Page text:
As mentioned above, Tobetsu Maru-yama had piqued our interest for a while, being a rather low-lying peak not too far from Hokkaido. We’d previously canoed the Tobetsu River, and loved the back-blocks vibe of the general vicinity, so that made us want to visit in winter too.
It was a long weekend with a rather changeable weather forecast, so Haidee and I decided it would be a good time to tour around some of the lower peaks in the area, including Tobetsu Maru-yama.
Predictably, there wasn’t anyone else at the trail head that day. A little after we set off, a group of snowmobilers arrived and headed up the forestry road, but besides hearing them on the flatlands below us, once they were around the other side of the mountain, all was quiet again.
We made it to the small erosion-stop dam next to the forestry road, and had to make a choice – carry on up the forestry road, or hit the southern ridge. We’ve always been more fond of skiing through forests rather than along a man-made road, so we opted for the ridge. The first steep haul up the terminus of the ridge, however, was surprisingly steep. Steep enough to make us wonder if we were in the right place. According to the guidebook we were. Perhaps in spring, with more consolidated snow, it would have been easier going. As it was, the lead trailbreaker (A.K.A me) was treated to good practice kick-turning on very steep, deep powder terrain.
Once on the southern ridge, however, it was easy going. Pleasant ridge-line walking. A few ups and downs. Nice trees. Interesting-looking gullies below.
After about 30 minutes we joined up with the forestry road again for about 100m. The snowmobilers has since been through the area, leaving a well-compacted trail and petrol fumes in their wake.
We soon peeled off the forestry road due north along the final ridge-line approach to the slopes directly south of the cliff-banded summit. In reality it wasn’t much of a cliff band at all. In stable snow conditions skiers might even feel confident to head straight down from the summit. We played it safe and cut across the slopes to the climber’s left of the cliff bands marked on the map, and gained the summit.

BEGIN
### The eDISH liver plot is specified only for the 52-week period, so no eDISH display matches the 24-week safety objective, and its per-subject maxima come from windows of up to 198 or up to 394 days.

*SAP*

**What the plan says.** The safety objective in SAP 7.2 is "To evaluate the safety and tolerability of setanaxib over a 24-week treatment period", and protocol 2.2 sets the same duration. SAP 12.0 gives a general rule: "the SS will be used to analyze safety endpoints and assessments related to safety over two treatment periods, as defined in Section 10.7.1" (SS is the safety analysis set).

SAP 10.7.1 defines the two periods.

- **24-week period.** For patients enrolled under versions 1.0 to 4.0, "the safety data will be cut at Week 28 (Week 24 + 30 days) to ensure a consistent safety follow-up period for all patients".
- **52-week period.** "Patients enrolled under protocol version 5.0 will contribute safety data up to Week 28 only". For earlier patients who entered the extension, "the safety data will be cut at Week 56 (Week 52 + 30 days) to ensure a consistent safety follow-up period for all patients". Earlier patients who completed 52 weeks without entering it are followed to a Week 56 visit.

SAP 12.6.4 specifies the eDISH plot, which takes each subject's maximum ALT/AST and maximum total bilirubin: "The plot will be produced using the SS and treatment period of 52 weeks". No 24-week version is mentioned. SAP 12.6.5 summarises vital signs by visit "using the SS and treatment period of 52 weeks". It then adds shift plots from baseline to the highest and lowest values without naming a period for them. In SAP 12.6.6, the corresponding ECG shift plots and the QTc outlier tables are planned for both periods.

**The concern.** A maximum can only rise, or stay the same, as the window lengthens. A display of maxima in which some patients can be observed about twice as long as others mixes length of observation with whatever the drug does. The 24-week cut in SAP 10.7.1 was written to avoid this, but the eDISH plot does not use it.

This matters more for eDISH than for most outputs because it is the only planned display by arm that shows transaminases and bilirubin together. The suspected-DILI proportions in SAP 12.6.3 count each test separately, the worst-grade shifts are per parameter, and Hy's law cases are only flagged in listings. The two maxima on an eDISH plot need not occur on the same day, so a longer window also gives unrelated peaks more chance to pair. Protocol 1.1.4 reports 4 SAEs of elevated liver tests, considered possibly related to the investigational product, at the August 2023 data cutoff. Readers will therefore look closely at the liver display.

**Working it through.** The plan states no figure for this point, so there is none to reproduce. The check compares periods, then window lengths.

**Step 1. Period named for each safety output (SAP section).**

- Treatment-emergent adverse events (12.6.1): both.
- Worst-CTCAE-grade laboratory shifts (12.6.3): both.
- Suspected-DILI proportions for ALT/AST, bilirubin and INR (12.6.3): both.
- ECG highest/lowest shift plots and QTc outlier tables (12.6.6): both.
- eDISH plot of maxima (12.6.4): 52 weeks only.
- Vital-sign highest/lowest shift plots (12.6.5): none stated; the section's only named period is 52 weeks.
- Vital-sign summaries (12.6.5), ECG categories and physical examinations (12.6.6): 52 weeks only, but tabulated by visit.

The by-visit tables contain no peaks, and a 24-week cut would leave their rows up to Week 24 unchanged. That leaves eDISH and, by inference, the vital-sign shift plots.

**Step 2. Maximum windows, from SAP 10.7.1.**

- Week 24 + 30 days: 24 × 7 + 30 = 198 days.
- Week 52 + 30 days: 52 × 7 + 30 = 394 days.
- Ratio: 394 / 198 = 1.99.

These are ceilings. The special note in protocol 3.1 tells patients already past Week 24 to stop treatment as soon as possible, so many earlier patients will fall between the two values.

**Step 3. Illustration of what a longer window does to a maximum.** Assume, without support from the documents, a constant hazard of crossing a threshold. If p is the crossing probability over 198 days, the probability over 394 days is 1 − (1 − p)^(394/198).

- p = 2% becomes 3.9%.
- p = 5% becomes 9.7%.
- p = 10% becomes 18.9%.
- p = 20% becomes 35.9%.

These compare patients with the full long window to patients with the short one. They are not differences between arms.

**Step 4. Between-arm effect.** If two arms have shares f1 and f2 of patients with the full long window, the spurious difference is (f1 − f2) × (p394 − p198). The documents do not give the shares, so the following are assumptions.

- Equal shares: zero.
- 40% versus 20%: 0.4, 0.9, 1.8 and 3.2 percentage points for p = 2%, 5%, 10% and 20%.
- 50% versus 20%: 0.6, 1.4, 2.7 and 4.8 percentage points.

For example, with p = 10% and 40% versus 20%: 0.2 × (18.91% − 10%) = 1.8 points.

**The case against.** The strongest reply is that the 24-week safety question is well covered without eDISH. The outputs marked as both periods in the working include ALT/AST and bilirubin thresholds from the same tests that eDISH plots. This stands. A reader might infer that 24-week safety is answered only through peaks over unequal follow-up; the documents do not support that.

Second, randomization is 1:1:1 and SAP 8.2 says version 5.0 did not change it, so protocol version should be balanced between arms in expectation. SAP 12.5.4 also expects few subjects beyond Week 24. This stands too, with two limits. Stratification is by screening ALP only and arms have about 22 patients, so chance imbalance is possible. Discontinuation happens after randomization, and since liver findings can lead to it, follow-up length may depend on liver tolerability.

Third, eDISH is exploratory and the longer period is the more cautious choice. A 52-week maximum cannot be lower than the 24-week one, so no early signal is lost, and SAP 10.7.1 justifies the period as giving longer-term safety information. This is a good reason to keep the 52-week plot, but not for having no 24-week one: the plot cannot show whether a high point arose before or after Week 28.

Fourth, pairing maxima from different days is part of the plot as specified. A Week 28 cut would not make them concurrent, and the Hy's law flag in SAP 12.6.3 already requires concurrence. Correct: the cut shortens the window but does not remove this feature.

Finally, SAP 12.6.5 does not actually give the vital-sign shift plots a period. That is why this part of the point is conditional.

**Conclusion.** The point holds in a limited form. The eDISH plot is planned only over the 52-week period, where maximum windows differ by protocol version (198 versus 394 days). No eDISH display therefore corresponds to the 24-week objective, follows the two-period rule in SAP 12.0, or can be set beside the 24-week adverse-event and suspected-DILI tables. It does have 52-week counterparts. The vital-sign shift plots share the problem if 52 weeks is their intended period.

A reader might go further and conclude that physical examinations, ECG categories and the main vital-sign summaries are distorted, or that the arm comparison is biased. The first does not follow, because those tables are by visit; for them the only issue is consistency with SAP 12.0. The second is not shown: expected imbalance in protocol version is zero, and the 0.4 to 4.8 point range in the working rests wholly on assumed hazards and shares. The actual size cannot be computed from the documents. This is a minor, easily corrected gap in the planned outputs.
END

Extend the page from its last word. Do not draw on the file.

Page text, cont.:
At least we gained what seemed to be the summit. According to the map, the summit was still about 50m east of us, but we seemed to be at the highest point on the summit ridge. We didn’t bother to find out, as the wind was starting to pick up. Time to head down.
The descent back down to the forestry road was quick and fun. A couple of slopes to get a few turns in. At the forestry road, we opted to follow the snowmobile tracks back down to the trailhead. We knew there were some rather hefty undulations on the southern ridge route, so we figured the forestry road might be more straight forward. In reality, the forestry road, despite the hard-packed sled tracks, was still frustratingly not-quite-steep-enough to allow for pure sliding down to the trailhead. There was some poling involved.
All in all though, we were happy we’d checked the route out. Personally I’d be keen to return in more stable weather, as I imagine there’d be plenty to explore on the wide southern face below the summit.
Back at the car, we packed up and headed towards our accommodation for the night – the quixotic Sunflower Park Hotel in Hokuryu Village. Apparently styled after Dutch architecture, the entrance to the large onsen facility is flanked by dragons.
The clear highlight of the drive over there, however, was an ural owl, keenly spotted by Haidee. Perched on an electricity wire, the attentive bird was keeping an eye on something in the snow below, and every now and then an eye on me, with my camera snapping away…